In the nineteenth century the new disciplines in the social sciences and the humanities were “emancipated” from Christian theology. To an important extent, these new forms of inquiry were connected to the rise of modern, industrial society and the nation-form. They were secular in nature—that is, they were part of a secularization of the mind and a de-clericalization of science and scholarship. The most important aspect of this transformation was, obviously, the study of religion itself. This is perhaps clearest in the development of a “science of religion,” an attempt to create a scientific study of religion without Christian theological suppositions. Its claim to scientific truth was based mainly on comparative linguistics and evolutionary theory. Religion was no longer left to Christian theologians but was now the province of anthropologists, sociologists, psychologists, and “scientists of religion.” Definitely, this has not been a smooth transition, and it certainly did not concern only the West. The extent to which this transformation was tied up with imperialism is, despite Edward Said’s work, still not completely taken aboard. First of all, the modern, Western category of “religion” was universalized so as to include a wide variety of traditions all over the world, including newly produced ‘isms’ like Hinduism, Buddhism, Daoism, and Confucianism. Old concepts, like “dharma,” were translated as “religion,” and new concepts, like “zhongjiao” in Chinese, were cooked up to create new conceptual realities. Secondly, religions came to be seen as carriers of a “transcendent” meaning and higher morality, as in the Axial Age theories of Karl Jaspers, S.N. Eisenstadt, and Charles Taylor. In evolutionary terms, practices that did not belong to this higher morality were relegated to “magic” and “superstition.” This line of reasoning has had a huge influence on fanatically secularist regimes, especially in the communist world. Thirdly, while the social sciences had been liberated from Christian theology, social reality had not. In all parts of the world, a struggle for the minds of the people has been going on—and goes on today—between Christian missionaries and others. The emergence and rise of reformist movements in Islam, Hinduism, Buddhism, Confucianism, and Daoism has to be understood as a cultural defense against the Christian assault on the traditions and practices of colonized peoples. Practically everywhere, missionaries have almost always preceded anthropologists in their fields of study. Conversion to modernity, translation into stronger languages, connections to a wider world: Christian missionary activity continues to create transnational realities that need to be studied by social scientists.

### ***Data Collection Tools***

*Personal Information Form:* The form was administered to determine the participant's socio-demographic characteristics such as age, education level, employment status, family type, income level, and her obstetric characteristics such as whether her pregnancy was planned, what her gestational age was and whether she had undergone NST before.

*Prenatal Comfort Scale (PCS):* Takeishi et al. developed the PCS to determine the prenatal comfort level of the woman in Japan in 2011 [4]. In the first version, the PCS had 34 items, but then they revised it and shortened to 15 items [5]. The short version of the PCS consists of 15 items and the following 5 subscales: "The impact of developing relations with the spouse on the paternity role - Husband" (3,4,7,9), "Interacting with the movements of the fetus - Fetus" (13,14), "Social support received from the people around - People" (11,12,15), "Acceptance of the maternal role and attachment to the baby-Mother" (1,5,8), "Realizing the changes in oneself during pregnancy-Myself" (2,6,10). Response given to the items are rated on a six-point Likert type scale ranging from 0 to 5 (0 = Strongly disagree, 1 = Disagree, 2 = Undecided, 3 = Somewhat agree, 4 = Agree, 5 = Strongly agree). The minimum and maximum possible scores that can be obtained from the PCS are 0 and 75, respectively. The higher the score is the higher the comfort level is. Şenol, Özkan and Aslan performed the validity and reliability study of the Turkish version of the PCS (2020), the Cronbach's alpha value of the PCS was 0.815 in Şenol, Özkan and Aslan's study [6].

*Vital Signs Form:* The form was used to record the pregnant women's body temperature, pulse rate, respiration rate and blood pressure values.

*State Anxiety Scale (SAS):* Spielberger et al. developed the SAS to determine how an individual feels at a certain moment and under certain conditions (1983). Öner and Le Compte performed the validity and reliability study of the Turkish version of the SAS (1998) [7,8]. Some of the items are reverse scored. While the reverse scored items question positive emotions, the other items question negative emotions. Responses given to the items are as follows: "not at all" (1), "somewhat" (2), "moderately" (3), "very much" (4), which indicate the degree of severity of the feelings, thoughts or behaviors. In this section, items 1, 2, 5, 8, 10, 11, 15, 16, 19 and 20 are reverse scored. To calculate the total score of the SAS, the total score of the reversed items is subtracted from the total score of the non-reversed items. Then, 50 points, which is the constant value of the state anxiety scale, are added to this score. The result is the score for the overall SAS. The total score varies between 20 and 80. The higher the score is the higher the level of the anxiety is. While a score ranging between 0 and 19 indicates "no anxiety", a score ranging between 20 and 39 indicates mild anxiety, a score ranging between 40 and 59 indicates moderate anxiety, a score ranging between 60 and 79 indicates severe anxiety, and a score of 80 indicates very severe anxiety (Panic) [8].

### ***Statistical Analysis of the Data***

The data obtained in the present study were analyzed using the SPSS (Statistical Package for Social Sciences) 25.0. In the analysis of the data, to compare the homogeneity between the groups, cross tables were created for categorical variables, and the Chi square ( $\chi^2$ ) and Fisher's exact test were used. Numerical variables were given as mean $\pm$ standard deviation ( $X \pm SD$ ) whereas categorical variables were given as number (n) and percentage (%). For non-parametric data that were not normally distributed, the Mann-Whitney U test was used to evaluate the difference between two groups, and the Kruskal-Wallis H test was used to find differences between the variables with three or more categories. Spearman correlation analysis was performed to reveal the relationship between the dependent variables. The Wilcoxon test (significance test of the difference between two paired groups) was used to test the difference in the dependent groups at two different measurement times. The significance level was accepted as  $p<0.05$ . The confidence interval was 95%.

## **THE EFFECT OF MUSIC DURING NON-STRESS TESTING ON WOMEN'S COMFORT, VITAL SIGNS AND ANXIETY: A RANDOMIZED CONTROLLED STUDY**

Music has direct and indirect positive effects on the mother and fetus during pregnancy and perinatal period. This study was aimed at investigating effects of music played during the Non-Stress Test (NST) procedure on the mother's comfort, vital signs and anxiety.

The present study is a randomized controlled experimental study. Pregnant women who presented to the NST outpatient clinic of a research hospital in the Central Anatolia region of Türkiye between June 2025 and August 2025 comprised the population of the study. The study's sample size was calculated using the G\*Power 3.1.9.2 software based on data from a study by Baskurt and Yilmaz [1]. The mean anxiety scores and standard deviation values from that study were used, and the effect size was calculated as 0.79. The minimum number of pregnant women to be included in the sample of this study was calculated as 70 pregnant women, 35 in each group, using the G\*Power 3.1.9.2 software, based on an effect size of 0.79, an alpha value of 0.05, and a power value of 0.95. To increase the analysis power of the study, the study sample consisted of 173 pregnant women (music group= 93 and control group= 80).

For these reasons, there is a deep and important relation between the social sciences and theology, which goes beyond the secular emancipation of the social sciences. Christianity has produced both the vocabulary into which non-Christian realities are being translated and part of the reality to which Christians and non-Christians alike have to relate. This calls for a reflexivity that cannot be captured by an “Anthropology of Christianity” if that narrowly confines itself to the study of Christianity. Such reflexivity is part of a conceptual project that received its inspiration from Durkheim and Mauss, and which was developed further at Oxford by E.E.Evans-Pritchard, Godfrey Lienhardt, Rodney Needham, and Louis Dumont. Under the influence of Foucault, Talal Asad and others have connected this inquiry into the nature of knowledge to the study and critique of imperial power. It deals with the conflicts and contestations that arise from the field of (colonial and postcolonial) power in which religions are constituted. It cannot restrict its analysis to Christianity, since Christianity is an element of these encompassing imperial interactions. Theologies of dialogue that have been added to pre-existing theologies of Christian superiority and triumphalism have emerged out of the postcolonial situation and have to be engaged at the same time as theologies of evangelical warfare. Christianity’s claim, in both liberal and evangelical forms, to be the foundation of Western civilization has never disappeared and continues to form the battleground on which cultural encounters all over the world take place.